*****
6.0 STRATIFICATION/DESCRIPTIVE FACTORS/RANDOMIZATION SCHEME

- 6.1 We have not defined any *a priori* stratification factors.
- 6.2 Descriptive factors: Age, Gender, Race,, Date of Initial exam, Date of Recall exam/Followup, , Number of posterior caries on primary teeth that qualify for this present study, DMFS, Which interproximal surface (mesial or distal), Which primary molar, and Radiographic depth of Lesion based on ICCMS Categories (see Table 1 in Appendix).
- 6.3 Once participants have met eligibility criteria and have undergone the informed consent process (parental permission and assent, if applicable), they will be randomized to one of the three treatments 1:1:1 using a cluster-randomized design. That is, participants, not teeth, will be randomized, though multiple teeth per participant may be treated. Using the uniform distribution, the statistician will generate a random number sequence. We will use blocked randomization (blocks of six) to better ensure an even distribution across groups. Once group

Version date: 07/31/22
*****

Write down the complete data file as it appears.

6.0 STRATIFICATION/DESCRIPTIVE FACTORS/RANDOMIZATION SCHEME

- 6.1 We have not defined any *a priori* stratification factors.
- 6.2 Descriptive factors: Age, Gender, Race,, Date of Initial exam, Date of Recall exam/Followup, , Number of posterior caries on primary teeth that qualify for this present study, DMFS, Which interproximal surface (mesial or distal), Which primary molar, and Radiographic depth of Lesion based on ICCMS Categories (see Table 1 in Appendix).
- 6.3 Once participants have met eligibility criteria and have undergone the informed consent process (parental permission and assent, if applicable), they will be randomized to one of the three treatments 1:1:1 using a cluster-randomized design. That is, participants, not teeth, will be randomized, though multiple teeth per participant may be treated. Using the uniform distribution, the statistician will generate a random number sequence. We will use blocked randomization (blocks of six) to better ensure an even distribution across groups. Once group

Version date: 07/31/22